Use Sass placeholders and extend wisely – a cautionary tale

Extends are probably one of the biggest selling points to use Sass. They allow you to say this selector has the same styling as this other element so they should share styles to reduce the size of the CSS. An extend will therefore append that selector to the other.

For example, this Sass:

.card {
    border: 1px solid #ccc; border-radius: 3px;
}

.flag {
    @extend .card;
}

Will create the following CSS:

.card,
.flag {
    border: 1px solid #ccc; border-radius: 3px;
}

Looks great right? Unfortunately it has caveats – or at least you need to be careful using it. The extend feature simply searches and appends the new selector anywhere it is found. This can lead to bloated CSS if misused.

Take this example in Sass:

.card {
    border: 1px solid #ccc;
    border-radius: 3px;
}

.card .card__body {
    padding: 10px;
}

.card-group .card {
    padding: 10px;
}

.flag {
    @extend .card;
}

You might expect the output in CSS to be this:

.card,
.flag {
    border: 1px solid #ccc;
    border-radius: 3px;
}

.card .card__body {
    padding: 10px;
}

.card-group .card {
    padding: 10px;
}

But it won’t be. Extend finds any use of that class and appends the new one, so the output in CSS would actually be this:

.card,
.flag {
    border: 1px solid #ccc;
    border-radius: 3px;
}

.card .card__body,
.flag .card__body {
    padding: 10px;
}

.card-group .card,
.card-group .flag {
    padding: 10px;
}

As you can see, things are getting messy in just a few lines of CSS. Now imagine this across an entire CSS file – things get our of control quickly.

Me and Gareth Joyce first noticed the issue on a recent site when the CSS grew two fold while integrating it into Magento. We realised that this was because of our bridge Sass file.

Bridge Sass files allow for small tweaks to the CSS to help integrate into CMS’s with difficult to modify HTML or older CSS. We first saw it mentioned at Front End North Conference when Harry Roberts spoke. The idea is you isolate these tweaks to ensure the CSS remains clean.

When using platforms such as Magento and WordPress it can be difficult to edit some HTML to perfectly match up with our coding practices. For example here is something we commonly include in our WordPress bridge Sass file:

.alignleft {
    @extend .u-pull-left;
}

.alignright {
    @extend .u-pull-right;
}

.aligncenter {
    @extend .u-center;
}

The bridge files acts as a clean and simply way to link up the nasty HTML with the nice CSS.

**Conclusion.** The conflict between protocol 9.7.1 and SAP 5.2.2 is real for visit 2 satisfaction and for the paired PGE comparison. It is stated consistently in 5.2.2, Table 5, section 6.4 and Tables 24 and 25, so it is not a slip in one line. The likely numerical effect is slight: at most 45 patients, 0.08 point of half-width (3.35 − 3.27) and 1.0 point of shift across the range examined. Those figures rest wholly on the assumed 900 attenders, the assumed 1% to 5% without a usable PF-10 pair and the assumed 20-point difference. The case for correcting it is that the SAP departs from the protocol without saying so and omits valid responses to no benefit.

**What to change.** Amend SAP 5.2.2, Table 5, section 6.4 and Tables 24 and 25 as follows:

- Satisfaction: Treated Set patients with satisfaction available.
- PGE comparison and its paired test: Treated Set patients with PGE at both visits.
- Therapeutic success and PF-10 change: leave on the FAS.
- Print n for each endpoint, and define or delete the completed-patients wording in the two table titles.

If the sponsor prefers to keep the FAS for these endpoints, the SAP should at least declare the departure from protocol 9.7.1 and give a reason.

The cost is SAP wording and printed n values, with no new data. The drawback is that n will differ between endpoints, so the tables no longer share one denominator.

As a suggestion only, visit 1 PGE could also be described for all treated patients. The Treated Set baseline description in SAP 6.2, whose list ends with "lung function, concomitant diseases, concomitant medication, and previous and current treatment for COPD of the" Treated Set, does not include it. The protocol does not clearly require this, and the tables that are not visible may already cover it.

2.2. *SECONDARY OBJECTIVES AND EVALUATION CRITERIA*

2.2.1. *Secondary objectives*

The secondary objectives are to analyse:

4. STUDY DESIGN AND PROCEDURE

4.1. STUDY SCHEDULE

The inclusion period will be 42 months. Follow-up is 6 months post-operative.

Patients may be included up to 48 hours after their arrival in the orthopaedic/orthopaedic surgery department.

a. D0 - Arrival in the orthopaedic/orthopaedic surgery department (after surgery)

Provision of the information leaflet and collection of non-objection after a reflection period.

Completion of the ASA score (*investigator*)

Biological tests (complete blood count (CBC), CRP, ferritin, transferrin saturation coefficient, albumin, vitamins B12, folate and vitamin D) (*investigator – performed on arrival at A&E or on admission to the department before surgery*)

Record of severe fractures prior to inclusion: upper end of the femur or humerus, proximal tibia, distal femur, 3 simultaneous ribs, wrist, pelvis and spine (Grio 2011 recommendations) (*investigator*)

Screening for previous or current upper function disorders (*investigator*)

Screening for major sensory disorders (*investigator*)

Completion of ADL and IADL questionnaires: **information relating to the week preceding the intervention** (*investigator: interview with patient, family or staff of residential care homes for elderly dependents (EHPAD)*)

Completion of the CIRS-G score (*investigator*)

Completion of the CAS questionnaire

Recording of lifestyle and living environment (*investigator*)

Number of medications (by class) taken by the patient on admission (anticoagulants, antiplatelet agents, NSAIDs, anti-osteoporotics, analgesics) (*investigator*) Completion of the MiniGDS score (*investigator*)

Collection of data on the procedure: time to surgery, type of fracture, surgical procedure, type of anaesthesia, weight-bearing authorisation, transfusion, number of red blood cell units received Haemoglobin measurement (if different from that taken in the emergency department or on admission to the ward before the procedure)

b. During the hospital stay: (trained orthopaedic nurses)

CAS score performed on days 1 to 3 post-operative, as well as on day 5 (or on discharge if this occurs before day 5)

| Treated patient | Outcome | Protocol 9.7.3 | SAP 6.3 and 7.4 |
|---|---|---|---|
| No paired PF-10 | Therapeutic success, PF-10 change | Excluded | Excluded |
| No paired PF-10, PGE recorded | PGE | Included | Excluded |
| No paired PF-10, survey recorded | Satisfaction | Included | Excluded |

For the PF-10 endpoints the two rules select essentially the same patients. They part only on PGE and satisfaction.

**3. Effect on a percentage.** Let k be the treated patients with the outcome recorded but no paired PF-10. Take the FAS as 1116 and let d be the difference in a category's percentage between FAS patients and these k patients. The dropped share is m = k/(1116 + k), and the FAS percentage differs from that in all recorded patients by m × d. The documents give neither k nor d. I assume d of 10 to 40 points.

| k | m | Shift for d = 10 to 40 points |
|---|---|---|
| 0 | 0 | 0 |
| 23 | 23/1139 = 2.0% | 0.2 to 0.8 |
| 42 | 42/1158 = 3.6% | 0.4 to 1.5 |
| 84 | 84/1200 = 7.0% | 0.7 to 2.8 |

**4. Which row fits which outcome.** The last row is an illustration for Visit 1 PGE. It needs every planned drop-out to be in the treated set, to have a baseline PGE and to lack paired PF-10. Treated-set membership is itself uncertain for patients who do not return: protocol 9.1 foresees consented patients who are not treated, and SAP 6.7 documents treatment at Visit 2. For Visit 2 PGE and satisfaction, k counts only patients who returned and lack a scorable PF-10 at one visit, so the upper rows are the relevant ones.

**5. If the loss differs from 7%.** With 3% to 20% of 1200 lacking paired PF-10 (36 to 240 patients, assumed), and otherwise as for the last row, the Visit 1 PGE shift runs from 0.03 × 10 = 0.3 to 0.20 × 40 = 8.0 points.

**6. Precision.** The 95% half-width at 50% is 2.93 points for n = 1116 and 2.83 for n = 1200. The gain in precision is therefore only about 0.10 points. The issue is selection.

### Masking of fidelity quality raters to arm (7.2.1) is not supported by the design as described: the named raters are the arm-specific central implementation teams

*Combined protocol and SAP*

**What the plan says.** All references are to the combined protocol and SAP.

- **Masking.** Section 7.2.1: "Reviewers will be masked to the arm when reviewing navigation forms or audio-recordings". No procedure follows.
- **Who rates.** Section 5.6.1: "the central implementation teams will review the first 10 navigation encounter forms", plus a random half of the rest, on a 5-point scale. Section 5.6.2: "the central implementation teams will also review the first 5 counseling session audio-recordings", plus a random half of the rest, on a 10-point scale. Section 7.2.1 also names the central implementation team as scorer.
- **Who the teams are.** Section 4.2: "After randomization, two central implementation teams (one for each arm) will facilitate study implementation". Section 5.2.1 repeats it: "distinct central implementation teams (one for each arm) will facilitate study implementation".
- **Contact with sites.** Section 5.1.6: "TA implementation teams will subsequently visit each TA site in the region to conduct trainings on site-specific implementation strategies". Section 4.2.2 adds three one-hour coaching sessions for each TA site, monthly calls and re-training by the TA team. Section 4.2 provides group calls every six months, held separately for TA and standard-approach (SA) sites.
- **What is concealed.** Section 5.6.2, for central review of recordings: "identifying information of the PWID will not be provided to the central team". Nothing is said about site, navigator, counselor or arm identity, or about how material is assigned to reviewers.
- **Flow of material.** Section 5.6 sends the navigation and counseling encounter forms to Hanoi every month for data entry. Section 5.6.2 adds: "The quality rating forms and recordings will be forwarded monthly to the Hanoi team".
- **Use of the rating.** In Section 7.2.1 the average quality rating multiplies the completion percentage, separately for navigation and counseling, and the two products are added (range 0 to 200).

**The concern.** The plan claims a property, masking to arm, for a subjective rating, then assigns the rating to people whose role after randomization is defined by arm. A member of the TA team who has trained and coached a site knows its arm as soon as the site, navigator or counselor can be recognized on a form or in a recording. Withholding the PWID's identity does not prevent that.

So how do we stop our CSS becoming so bloated? The answer lies with placeholders.

Using placeholders in Sass

Placeholders work the same as classes and ID’s but don’t create any CSS themselves. They serve as markers or reference points in CSS. They are represented by a percentage symbol. For example:

%u-center {
    margin-left: auto;
    margin-right: auto;
}

If we compile this it won’t create any CSS. But if we do this:

%u-center {
    margin-left: auto;
    margin-right: auto;
}

.aligncenter {
    @extend %u-center;
}

The output would be as follows:

.aligncenter {
    margin-left: auto;
    margin-right: auto;
}

This is really useful because it means we can add placeholders throughout our CSS where the actual styles exist and it will not create any bloated CSS.

If we go back to the earlier example but add a placeholder we would have this:

.card,
%card {
    border: 1px solid #ccc;
    border-radius: 3px;
}

.card .card__body {
    padding: 10px;
}

.card-group .card {
    padding: 10px;
}

.flag {
    @extend %card;
}

This time we would get the following output:

.card,
.flag {
    border: 1px solid #ccc;
    border-radius: 3px;
}

.card .card__body {
    padding: 10px;
}

.card-group .card {
    padding: 10px;
}

Extend is working in exactly the same way but because the placeholder is only used once in the document, it doesn’t add any additional selectors where they are not required.

Rule of thumb

The rule of thumb we’ve come up with is wherever a class is first declared we add an placeholder. Then we use extends sparingly and when we do, we only reference the placeholder.

If you follow that you should end up with a relatively clean and bloat-free CSS file.

Posted on 2nd February 2017

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